3.2. Prediction Intervals for Model Confidence
Prediction Intervals (PIs) are often reported and considered for medical decision-making (Kümmel et al., 2018). In radiation oncology, Chan et al. (2008) used prediction intervals to capture uncertainty in tumor and organ movement. While a confidence interval measures the precision of a predicted value, PIs measure the expected range where a future observation would fall, given what has already been observed. The width of the PI is directly proportional to the model uncertainty at that region (Kabir et al., 2018). We use prediction intervals to quantify uncertainty in tumor segmentation.
We use Conformal Quantile Regression (CQR) (Romano et al., 2019) to compute PIs. Construction of PIs is difficult, as PIs can be too small that they don't capture the true magnitude (Type 1 error) or too large that they are uninformative (Type 2 error) (Elder et al., 2021). The CQR method guarantees construction of PI such that the target value is contained within the PI by error probability α (valid coverage) and that the PIs are informative.
We used the CQR method to compute PIs in a post-hoc manner. The method uses a dataset for training the CQR models and a separate test dataset to compute the PIs. To reduce computational cost, we selected summary images (image with the largest tumor) for each patient in the validation and test datasets (Table 1). We designed a setup to generate prediction intervals around the calibrated model values. We first obtained logits (model output before the calibration) for the selected summary images for patients in both datasets. The CQR models were trained on validation dataset logits and the corresponding calibrated model predictions as target values. The trained CQR models were then used to compute prediction intervals for test dataset logits. We followed the method described by Romano et al. (2019) to compute average prediction intervals (API) per-patient in the test set. We then generated API box plots for all nine conditions.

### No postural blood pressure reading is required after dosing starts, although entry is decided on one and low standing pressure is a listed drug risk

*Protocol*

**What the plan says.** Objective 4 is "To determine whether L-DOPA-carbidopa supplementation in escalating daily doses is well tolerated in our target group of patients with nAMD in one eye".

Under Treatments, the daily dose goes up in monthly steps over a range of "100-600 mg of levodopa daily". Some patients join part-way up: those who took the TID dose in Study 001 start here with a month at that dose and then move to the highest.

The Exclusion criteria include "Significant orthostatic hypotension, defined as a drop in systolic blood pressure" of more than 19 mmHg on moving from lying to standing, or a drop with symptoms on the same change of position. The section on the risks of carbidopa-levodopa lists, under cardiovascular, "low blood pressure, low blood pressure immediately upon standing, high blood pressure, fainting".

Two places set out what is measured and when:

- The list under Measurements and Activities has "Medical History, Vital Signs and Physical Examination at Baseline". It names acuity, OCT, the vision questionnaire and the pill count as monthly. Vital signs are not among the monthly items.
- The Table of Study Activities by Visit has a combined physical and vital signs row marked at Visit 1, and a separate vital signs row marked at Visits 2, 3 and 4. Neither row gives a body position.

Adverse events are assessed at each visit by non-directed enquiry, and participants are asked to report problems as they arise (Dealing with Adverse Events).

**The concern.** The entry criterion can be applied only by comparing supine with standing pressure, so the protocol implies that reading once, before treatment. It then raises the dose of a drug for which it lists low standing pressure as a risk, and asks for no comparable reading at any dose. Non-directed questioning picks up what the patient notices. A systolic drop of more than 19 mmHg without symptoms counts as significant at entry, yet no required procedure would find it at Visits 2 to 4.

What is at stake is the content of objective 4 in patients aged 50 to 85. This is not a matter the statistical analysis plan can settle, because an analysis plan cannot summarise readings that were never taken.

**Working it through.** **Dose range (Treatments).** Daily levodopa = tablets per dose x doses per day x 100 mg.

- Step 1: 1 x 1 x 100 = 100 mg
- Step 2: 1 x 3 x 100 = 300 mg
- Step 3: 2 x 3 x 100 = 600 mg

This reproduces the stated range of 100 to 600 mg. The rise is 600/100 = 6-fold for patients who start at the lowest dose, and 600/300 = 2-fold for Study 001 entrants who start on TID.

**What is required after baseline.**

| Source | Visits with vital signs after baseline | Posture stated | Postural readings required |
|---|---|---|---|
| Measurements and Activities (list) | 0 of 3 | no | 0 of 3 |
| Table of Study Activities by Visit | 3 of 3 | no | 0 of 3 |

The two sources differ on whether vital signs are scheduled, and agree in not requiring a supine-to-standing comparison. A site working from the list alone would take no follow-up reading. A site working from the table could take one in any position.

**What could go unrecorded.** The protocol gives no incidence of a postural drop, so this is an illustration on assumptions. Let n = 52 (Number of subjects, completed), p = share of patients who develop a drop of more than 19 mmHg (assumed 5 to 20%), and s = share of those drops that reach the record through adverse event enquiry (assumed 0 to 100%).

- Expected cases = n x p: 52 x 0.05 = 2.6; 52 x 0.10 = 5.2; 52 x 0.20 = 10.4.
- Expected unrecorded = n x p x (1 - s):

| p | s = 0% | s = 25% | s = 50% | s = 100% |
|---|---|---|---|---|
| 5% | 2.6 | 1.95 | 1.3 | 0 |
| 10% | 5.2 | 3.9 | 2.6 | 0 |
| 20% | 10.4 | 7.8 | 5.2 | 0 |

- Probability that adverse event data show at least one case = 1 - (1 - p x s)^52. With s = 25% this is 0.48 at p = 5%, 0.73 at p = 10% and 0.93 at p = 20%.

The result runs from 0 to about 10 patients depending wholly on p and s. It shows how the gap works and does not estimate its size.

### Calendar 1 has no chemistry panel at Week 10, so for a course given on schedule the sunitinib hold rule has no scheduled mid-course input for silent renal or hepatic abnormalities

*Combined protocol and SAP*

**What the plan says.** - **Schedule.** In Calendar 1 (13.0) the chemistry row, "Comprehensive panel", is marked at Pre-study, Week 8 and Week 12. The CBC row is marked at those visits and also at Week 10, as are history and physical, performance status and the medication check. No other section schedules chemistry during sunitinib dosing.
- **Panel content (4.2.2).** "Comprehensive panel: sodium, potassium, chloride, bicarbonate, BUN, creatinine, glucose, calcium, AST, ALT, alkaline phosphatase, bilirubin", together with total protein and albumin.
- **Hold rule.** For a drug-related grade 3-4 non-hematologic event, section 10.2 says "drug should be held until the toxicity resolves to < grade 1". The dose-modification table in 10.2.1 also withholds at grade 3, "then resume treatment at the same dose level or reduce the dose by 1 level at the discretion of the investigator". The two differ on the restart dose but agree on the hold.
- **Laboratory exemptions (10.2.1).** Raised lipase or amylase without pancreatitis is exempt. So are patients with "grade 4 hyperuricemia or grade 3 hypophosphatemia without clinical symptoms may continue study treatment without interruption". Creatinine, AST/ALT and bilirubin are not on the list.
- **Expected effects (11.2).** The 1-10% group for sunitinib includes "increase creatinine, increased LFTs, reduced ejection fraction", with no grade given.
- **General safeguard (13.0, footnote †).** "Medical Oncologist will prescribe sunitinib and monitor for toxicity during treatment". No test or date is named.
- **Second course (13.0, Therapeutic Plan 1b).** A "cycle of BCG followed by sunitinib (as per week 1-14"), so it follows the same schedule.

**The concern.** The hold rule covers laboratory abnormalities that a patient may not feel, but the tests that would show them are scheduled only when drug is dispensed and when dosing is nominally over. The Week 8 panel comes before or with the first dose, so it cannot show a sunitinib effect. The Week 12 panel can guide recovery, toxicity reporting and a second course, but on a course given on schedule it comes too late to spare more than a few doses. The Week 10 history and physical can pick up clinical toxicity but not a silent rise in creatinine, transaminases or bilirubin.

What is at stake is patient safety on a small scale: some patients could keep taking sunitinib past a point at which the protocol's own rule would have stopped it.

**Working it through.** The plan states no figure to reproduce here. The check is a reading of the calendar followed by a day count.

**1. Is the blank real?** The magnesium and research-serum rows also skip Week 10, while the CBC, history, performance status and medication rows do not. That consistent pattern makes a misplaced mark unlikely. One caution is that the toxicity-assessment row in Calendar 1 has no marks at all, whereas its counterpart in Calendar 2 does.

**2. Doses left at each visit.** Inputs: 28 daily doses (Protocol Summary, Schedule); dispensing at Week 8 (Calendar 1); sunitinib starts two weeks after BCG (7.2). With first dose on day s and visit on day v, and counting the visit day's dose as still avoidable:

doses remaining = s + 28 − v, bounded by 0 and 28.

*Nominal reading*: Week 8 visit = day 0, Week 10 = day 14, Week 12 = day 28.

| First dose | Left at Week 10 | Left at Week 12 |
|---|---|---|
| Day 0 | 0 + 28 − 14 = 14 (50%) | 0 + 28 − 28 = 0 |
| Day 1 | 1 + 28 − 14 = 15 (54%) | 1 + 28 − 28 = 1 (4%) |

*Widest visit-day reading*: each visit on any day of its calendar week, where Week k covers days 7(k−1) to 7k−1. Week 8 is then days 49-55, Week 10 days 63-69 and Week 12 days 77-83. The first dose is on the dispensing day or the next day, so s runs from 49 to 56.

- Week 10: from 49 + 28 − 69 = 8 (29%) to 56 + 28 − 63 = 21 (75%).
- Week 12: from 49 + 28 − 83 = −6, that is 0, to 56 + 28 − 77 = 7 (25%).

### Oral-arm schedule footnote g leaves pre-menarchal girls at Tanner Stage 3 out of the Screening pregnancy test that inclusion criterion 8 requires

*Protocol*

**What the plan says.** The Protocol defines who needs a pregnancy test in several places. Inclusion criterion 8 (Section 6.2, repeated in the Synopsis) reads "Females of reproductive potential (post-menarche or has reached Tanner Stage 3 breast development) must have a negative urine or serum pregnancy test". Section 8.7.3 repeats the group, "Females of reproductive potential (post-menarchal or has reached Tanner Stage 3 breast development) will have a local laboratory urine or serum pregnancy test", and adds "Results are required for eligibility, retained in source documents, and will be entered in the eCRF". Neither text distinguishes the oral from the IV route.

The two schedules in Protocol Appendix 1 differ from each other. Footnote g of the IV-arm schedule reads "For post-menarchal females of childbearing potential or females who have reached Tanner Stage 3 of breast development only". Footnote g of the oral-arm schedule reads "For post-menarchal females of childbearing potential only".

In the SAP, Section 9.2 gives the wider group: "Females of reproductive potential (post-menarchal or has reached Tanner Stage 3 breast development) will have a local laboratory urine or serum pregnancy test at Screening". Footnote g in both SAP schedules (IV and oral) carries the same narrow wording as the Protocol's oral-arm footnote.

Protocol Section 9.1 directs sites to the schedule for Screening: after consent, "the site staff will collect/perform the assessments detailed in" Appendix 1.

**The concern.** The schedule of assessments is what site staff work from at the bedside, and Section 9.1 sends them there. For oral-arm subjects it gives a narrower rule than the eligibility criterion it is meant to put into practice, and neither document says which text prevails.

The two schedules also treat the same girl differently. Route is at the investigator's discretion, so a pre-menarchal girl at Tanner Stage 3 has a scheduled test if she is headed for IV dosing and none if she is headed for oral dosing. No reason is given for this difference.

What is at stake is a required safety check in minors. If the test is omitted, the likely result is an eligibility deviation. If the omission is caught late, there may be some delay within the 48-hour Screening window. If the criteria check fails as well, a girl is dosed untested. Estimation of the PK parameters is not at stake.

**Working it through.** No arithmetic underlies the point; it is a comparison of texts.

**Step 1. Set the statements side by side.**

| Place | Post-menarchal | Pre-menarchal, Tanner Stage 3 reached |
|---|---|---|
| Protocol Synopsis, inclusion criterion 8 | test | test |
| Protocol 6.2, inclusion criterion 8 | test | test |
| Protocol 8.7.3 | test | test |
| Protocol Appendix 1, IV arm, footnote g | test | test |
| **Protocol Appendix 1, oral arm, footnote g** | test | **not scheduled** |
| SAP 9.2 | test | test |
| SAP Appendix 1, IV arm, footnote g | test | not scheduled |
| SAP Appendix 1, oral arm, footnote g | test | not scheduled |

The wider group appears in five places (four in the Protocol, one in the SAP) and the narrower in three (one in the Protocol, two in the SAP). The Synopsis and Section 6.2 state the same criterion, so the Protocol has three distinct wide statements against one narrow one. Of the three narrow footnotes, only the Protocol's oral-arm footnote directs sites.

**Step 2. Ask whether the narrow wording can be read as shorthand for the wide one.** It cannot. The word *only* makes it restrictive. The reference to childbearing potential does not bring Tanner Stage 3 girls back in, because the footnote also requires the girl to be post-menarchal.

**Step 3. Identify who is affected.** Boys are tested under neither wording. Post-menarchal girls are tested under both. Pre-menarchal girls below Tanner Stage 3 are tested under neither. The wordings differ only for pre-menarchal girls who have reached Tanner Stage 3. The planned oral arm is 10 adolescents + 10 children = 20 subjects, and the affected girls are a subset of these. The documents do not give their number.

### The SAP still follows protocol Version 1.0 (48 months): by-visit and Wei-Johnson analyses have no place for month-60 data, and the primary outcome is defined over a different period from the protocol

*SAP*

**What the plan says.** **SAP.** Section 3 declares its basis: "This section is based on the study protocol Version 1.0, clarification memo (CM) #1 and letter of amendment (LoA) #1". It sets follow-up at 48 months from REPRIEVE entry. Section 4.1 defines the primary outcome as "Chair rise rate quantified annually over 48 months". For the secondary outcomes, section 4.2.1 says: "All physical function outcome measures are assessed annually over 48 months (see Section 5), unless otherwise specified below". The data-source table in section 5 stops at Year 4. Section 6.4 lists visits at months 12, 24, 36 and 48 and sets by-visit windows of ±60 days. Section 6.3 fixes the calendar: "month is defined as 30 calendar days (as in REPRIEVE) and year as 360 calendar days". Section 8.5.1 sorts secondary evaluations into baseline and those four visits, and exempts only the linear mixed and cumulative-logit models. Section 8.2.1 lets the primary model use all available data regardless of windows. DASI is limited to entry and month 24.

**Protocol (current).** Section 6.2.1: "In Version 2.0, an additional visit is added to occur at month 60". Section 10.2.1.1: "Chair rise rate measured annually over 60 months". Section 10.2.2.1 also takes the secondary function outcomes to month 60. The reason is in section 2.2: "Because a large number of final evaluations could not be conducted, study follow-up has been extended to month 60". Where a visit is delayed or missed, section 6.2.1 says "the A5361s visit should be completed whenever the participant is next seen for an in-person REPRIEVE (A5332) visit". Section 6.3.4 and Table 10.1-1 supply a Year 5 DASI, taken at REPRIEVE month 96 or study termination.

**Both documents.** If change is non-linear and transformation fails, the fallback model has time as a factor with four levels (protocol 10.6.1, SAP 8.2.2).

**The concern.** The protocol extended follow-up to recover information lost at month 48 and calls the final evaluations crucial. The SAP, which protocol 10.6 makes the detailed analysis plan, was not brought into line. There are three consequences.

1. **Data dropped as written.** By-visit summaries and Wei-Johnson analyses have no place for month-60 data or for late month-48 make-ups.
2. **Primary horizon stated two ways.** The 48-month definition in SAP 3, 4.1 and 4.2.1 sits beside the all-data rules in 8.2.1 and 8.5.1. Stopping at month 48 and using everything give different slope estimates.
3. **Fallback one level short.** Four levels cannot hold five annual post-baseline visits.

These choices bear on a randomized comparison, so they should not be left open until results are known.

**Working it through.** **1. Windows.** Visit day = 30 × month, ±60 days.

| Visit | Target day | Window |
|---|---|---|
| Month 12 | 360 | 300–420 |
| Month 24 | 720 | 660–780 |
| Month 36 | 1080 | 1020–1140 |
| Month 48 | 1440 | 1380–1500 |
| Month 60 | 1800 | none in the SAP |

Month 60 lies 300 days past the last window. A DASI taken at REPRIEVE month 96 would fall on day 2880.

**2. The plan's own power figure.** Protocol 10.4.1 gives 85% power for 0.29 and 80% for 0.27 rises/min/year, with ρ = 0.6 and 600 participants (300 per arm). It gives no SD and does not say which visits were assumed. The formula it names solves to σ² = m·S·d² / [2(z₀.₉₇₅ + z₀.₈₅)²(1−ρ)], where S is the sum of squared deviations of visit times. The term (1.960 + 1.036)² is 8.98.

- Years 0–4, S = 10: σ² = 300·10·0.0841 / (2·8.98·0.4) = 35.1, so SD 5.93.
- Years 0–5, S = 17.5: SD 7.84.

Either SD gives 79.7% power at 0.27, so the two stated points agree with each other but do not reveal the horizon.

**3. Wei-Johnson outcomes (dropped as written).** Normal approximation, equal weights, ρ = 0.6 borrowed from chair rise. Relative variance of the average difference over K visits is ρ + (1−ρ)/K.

3.3. Adversarial Attacks for Robustness
This experiment was designed to test the impact of data quality and potential batch effects on the predictions of the model. There has been a lot of work in other domains on evaluating the adversarial robustness of ML algorithms. The application of imperceptible noise can change the prediction of image classification system from correctly identifying a panda to confidently miscalling the image a gibbon (Goodfellow et al., 2015). There are now a variety of adversarial attack techniques, from white-box techniques that can look inside the algorithm to those that can build attacks simply by testing inputs and outputs. These techniques can provide a useful framework for evaluating the robustness of a medical imaging machine learning system. In tumor imaging in general, Zwanenburg et al. (2019) showed how radiomics features can be evaluated for robustness by perturbing the tumor mask. Understanding how vulnerable ML algorithms are to noise, and how easily they change their decisions in response, gives a sense of how these ML algorithms might fail.
The adversarial attack used in this experiment was fast gradient signed method (FGSM), described by Goodfellow et al. (2015). This technique is a white-box method which takes the calculated gradient of the neural network to find the direction of the smallest change that will affect the label of the output. This gradient adversarial noise is multiplied by a factor of epsilon, to vary the strength of the attack. In these experiments the epsilon factor was varied over a range of 0–1 (0, 0.005, 0.01, 0.05, 0.1, 0.2, 0.4, 0.6, 0.8, 1.0), with more examples on the lower end of the range to evaluate small perturbations.